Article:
A chapter entitled “Age Fifteen” has one of the finest statements on the relationship of young men with women to be found anywhere. It is worth many times the price of the book. Here is the substance of the counsel given to young George by his brother Lawrence.

“The Lord gave most of us a wonderful body, George. He gave you a particularly remarkable one. Every part of it was devised and created by the Lord for a particular purpose. He made you different from a woman so that later you could find a fine woman, make her your wife, and produce children. Real happiness can be found only in family life with a good woman. …

“If the woman you choose is not a person of high moral standards, is not true to you, your life will be a miserable one. I believe it is equally true that a woman cannot find happiness with a man who is not true to her.

“In the years just ahead, you will begin to have contacts with young women. By all means make some friends among your young women acquaintances. Learn to judge women. Have fun dancing with them, riding with them, talking with them; at first be careful to avoid centering your attention on just one young woman. …

“You may meet a woman who is very attractive, who flirts with you and does purposely those things which arouse your sexual feelings. Avoid her like the plague! She is poison! She has done the same thing with other boys; she would continue to act the same way after marriage, but then it would be with men other than her husband. A man who is married to that kind of woman is the laughing stock of the community. He lives in Hell. …

“For the present you should not concern yourself about marriage. You may fall in love, or think that you do. All right! It won’t do you any harm, as long as you place the girl on a pedestal of purity and do not allow your animal feelings to take control.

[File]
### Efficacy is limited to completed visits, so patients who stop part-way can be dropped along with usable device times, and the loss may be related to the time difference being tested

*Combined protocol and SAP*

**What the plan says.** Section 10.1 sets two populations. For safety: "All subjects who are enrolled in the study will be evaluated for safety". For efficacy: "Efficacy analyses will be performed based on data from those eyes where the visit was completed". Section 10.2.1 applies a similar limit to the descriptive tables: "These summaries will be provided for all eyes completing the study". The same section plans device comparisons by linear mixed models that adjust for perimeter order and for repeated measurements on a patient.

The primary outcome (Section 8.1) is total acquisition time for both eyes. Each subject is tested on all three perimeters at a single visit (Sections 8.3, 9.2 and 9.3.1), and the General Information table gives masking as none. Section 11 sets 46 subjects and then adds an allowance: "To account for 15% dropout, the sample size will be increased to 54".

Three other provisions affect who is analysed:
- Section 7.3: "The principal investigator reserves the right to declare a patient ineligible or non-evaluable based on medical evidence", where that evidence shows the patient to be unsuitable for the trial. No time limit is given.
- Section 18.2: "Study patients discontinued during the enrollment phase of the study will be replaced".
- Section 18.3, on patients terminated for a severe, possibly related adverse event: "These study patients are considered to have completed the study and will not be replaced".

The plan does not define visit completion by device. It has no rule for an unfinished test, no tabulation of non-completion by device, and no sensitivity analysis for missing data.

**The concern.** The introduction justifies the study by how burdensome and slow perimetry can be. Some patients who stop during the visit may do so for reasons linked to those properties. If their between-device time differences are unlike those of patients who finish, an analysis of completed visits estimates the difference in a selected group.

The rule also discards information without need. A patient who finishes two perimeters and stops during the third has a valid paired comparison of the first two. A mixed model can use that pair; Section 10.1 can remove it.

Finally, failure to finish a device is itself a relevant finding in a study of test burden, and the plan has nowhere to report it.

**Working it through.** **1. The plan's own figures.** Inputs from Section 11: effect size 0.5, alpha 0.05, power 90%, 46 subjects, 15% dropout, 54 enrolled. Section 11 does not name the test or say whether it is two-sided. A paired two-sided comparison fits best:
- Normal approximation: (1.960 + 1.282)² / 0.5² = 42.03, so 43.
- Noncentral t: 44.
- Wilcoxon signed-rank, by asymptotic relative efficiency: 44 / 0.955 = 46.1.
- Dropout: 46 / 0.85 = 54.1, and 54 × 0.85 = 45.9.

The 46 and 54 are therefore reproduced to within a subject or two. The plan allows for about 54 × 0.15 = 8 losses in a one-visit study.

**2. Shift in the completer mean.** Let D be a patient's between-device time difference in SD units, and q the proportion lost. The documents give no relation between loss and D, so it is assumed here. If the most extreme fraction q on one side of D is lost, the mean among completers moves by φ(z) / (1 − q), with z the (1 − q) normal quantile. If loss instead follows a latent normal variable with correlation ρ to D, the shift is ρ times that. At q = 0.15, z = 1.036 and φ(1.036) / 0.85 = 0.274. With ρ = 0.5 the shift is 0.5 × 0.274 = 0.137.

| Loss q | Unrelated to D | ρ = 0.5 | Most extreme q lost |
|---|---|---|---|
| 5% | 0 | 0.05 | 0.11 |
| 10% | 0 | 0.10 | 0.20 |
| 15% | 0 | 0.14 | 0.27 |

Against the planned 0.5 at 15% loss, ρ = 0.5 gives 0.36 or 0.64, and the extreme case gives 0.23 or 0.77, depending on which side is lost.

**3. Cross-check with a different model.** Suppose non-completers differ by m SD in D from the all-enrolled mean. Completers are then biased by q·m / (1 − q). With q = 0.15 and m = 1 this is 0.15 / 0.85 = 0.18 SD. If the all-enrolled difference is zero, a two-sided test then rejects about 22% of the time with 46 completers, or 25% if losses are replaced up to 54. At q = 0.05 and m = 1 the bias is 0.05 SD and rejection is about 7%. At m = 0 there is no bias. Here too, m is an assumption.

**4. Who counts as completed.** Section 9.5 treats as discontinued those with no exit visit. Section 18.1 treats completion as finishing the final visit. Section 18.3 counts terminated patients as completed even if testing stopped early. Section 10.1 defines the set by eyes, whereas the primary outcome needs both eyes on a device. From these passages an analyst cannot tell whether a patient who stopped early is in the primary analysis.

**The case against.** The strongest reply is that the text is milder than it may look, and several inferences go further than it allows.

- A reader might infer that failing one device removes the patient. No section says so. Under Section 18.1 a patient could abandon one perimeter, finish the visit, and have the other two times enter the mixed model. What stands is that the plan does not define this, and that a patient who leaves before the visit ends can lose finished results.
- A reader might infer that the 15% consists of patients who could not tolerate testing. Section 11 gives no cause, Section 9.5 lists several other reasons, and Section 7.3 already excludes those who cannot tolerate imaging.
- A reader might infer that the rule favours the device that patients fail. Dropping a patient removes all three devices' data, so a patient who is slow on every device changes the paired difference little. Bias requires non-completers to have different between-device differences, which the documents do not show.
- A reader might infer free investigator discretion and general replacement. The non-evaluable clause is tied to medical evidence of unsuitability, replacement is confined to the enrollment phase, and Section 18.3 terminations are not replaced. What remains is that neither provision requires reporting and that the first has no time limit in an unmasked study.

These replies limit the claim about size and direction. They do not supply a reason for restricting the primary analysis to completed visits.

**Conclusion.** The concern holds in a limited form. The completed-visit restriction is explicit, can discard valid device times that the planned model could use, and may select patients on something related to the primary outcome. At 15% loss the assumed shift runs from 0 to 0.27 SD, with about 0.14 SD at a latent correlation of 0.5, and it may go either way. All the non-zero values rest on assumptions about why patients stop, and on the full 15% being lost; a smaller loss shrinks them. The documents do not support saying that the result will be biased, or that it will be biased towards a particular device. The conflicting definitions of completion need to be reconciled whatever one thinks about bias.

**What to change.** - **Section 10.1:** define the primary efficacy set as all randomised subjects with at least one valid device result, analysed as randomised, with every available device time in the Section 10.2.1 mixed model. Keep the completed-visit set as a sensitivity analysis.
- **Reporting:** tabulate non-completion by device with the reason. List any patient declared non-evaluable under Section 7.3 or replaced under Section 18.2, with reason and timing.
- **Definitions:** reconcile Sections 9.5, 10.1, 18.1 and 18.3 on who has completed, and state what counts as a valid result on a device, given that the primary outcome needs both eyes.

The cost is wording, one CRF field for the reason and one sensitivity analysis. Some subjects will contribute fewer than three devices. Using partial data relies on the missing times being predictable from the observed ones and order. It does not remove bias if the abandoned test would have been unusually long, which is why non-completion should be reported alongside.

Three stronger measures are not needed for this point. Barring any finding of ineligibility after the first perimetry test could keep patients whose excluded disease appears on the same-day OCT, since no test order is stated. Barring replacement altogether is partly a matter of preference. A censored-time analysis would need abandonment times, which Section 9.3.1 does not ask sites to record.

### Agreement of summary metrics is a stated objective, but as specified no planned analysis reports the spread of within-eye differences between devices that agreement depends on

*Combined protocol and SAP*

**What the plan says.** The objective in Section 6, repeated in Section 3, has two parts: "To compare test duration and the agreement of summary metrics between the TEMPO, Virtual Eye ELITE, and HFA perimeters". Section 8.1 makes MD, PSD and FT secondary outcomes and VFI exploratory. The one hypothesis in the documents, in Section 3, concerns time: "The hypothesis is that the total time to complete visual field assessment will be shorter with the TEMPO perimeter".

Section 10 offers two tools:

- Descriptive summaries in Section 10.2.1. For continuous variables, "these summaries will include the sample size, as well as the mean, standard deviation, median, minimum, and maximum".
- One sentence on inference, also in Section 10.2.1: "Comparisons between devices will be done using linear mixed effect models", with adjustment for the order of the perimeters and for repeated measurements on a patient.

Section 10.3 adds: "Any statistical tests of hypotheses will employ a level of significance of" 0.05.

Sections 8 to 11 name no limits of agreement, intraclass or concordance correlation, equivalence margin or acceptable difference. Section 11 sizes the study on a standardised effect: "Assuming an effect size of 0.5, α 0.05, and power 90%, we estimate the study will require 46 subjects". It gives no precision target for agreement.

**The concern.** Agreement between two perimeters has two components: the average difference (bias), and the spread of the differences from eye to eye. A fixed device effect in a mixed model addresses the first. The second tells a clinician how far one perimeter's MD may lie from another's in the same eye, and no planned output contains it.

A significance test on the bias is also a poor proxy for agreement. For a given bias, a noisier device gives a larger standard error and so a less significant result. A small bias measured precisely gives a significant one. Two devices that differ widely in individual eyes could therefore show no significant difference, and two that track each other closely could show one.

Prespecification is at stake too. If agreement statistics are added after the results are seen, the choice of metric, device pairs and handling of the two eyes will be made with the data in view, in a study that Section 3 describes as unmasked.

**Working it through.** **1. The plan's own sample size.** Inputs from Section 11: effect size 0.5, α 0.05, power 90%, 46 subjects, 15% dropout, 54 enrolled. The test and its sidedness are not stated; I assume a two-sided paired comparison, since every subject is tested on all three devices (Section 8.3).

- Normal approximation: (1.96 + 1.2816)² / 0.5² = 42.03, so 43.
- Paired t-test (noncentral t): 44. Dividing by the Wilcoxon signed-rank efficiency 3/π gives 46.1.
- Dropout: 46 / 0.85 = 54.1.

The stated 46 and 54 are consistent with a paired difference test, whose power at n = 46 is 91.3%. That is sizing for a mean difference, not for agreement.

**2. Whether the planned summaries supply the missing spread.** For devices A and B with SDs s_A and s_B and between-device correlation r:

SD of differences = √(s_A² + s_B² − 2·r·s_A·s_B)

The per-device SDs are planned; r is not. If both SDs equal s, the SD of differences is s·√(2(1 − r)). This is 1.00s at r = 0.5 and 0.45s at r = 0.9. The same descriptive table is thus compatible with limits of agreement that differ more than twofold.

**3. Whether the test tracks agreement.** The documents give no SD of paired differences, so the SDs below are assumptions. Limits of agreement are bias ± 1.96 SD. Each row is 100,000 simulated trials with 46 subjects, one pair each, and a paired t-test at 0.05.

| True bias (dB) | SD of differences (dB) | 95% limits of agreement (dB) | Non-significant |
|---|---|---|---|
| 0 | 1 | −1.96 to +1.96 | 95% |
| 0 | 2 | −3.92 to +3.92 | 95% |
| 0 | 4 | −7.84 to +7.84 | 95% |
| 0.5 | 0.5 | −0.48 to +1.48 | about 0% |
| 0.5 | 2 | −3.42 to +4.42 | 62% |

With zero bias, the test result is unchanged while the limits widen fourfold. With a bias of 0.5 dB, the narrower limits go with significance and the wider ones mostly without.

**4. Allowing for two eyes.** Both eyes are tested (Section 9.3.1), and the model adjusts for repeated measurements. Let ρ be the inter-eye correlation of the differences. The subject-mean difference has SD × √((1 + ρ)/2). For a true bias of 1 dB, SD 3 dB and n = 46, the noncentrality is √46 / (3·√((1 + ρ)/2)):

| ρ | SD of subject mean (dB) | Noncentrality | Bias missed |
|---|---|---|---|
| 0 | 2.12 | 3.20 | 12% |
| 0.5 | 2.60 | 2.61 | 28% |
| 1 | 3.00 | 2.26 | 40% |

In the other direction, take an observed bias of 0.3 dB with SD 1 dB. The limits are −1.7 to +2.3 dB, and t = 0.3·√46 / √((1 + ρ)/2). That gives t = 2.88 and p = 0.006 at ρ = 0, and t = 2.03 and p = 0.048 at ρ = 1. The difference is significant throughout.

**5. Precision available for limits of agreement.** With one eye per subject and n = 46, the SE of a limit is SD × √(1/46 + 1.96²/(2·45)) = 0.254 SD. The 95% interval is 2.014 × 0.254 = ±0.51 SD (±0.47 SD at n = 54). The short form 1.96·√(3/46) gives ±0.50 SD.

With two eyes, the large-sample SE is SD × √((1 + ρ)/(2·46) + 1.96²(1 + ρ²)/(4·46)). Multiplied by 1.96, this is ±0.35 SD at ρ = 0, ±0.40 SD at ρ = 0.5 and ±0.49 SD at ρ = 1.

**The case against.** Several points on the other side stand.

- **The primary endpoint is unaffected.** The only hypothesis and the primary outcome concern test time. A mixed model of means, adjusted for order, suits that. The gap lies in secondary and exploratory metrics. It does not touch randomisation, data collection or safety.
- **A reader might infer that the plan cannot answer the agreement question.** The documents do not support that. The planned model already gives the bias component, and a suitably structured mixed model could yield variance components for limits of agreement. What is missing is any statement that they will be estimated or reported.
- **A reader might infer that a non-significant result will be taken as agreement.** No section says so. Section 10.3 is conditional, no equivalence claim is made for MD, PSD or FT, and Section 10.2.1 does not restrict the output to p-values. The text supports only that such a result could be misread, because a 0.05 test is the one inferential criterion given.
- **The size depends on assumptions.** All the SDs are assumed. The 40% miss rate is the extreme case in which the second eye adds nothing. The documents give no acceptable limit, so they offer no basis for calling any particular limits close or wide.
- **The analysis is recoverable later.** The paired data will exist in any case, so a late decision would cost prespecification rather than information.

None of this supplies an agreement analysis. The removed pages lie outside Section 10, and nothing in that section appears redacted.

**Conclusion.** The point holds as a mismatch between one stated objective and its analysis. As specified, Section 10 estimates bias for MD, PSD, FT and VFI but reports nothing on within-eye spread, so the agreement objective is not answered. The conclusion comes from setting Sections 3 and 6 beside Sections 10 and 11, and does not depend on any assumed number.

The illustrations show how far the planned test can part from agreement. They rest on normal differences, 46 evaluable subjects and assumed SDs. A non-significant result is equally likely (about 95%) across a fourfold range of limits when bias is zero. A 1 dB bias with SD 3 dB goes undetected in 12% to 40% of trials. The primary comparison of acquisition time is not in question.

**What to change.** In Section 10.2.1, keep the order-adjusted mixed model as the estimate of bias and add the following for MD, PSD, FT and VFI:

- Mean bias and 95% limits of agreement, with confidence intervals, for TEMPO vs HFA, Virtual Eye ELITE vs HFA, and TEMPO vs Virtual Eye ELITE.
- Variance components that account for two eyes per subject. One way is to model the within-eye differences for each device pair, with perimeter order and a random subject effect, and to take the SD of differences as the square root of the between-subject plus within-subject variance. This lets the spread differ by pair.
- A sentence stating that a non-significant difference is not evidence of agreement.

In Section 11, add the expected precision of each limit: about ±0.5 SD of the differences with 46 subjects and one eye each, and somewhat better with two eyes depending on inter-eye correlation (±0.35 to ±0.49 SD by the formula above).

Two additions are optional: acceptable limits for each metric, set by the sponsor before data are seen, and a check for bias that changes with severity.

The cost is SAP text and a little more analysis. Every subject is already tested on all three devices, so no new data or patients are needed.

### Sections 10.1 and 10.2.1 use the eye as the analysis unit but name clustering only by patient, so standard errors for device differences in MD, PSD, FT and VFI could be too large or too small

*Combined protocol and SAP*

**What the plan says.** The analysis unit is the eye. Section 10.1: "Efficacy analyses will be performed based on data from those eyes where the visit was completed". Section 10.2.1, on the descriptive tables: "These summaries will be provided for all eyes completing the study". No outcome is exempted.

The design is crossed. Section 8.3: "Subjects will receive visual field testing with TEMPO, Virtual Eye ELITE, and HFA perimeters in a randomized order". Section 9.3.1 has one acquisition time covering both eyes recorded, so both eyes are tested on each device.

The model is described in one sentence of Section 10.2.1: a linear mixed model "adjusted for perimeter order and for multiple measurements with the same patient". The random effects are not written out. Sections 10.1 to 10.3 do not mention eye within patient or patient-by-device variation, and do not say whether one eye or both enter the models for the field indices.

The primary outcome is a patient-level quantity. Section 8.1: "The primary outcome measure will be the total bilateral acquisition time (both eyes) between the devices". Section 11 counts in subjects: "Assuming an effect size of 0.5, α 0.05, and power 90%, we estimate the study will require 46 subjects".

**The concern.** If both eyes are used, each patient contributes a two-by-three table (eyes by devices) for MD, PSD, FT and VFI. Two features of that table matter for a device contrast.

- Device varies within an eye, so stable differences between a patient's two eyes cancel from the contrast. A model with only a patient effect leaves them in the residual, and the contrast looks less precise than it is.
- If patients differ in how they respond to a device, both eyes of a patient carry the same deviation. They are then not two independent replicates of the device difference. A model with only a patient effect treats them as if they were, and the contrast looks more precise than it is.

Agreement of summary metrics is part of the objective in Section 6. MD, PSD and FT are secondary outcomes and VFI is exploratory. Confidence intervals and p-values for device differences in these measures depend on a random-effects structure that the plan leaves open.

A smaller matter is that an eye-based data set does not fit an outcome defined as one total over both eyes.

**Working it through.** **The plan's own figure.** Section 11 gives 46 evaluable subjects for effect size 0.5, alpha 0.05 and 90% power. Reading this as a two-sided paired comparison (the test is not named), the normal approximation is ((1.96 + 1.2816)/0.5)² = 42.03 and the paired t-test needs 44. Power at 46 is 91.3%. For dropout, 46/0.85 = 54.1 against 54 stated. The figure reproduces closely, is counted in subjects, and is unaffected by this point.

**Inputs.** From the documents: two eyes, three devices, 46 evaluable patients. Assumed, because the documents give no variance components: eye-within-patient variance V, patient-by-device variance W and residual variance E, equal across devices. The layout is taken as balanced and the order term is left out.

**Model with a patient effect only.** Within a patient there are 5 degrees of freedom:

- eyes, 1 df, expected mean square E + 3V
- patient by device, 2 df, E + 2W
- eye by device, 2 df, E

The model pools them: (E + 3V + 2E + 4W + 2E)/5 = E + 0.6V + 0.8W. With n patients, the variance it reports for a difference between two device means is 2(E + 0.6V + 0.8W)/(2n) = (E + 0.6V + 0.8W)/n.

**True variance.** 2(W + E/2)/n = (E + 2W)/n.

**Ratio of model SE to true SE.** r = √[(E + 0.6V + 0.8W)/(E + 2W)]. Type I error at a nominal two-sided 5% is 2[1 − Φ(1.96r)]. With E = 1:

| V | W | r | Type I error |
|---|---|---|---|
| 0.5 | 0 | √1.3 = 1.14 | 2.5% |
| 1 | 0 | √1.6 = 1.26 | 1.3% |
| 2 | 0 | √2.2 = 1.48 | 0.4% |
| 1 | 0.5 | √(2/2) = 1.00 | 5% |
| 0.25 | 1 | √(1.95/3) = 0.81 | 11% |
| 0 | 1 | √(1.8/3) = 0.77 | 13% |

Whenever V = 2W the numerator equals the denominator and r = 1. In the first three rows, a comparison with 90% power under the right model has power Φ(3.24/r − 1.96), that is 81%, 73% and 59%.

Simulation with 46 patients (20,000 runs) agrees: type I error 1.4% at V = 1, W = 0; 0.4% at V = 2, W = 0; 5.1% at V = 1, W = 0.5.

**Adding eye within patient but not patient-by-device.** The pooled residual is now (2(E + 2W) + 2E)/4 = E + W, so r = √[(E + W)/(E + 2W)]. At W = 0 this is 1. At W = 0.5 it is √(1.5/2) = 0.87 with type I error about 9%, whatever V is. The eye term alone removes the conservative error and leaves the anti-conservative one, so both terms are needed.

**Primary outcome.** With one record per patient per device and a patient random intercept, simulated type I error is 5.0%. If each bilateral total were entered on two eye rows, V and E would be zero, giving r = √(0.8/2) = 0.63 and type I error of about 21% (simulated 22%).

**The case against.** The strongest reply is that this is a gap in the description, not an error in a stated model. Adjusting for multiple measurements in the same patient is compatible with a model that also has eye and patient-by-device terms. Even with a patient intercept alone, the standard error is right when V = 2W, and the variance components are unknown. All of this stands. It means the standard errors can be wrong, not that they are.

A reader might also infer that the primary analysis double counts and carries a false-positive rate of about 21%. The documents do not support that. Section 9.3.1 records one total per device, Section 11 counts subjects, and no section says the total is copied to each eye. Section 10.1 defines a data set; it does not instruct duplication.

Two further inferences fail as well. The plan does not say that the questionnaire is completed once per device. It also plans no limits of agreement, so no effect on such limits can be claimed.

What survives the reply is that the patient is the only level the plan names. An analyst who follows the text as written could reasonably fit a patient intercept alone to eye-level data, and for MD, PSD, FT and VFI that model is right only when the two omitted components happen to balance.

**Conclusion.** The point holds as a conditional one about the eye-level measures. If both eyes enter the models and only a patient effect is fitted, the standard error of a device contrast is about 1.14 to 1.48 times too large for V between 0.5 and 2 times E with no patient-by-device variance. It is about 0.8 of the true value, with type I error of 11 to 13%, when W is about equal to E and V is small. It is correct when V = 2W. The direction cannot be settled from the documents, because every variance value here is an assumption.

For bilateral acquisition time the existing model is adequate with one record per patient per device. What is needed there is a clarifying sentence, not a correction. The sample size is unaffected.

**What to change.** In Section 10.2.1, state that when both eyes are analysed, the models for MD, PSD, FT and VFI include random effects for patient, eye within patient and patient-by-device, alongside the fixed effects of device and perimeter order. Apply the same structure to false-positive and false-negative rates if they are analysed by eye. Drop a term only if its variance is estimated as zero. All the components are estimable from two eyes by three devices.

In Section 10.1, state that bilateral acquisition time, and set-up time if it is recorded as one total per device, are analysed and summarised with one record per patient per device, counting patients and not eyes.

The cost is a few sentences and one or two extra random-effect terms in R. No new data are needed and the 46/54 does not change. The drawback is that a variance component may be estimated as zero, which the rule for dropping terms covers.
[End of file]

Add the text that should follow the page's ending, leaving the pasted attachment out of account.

“… if any woman ever does anything to arouse your animal feelings, stay away from her. Don’t allow her or any other woman to dominate your life, or your thinking. Don’t allow any woman to deceive you by playing on your lowest instincts. Look, and keep on looking for a fine, honest, moral woman whom you will always be proud to have as your wife.

“If you find it hard to keep your thoughts in line, go out and run a mile, a longer distance if necessary. Or go out and do some strenuous physical work. …

“Be the master of your body; be the Captain of your ship!” (Wilbur, pp. 135–37).

It is improbable that the conversation actually took place as presented, but such counsel was consistent with the times and is sound counsel for any age.

The only time I remember having my honor questioned was during an examination in high school. I believe the examination was in economics. The teacher had a habit of standing at the back of the room watching the students during examinations. I was writing vigorously when the lead of my pencil broke. I asked my neighbor across the aisle to let me borrow his pocketknife. As he handed me the knife, the teacher came down the aisle and said, “Hand in your paper, and you’ll not be permitted to play in the basketball game tonight.” I was a forward on the team. I explained that I was asking for his knife so I could sharpen my pencil, but no explanation would satisfy him.

I went home after school by horseback rather discouraged that evening and told my father what had happened. He felt sure I was honest. I knew I was.

I was out milking the cows when a telephone call came from the coach saying that I should come over to the gymnasium that evening, that the teacher would see me and he hoped I would have an opportunity to play. I was reluctant to go, but with father’s encouragement, I went to the gym and met the teacher. He asked me if I would confess my dishonesty, to which I replied, “I have not been dishonest. There is nothing to confess.” He did reluctantly permit me to play. I went into the game with very little spirit and we lost. Though I bear no ill will toward my teacher (he was only doing what he thought was right), I did learn from the incident how important it was that I keep my name and my father’s name above reproach. I have tried to do that all my life.

We do stand as witnesses before God “at all times and in all things, and in all places” by our actions. When our actions are honorable, we bring credit to his church and kingdom; when they are not, it reflects on the entire Church.

May you live by your solemn agreements to God, thereby meriting the respect of God and your fellowman.

Painting of George Washington by Gilbert Stuart

Photo by Marty Mayo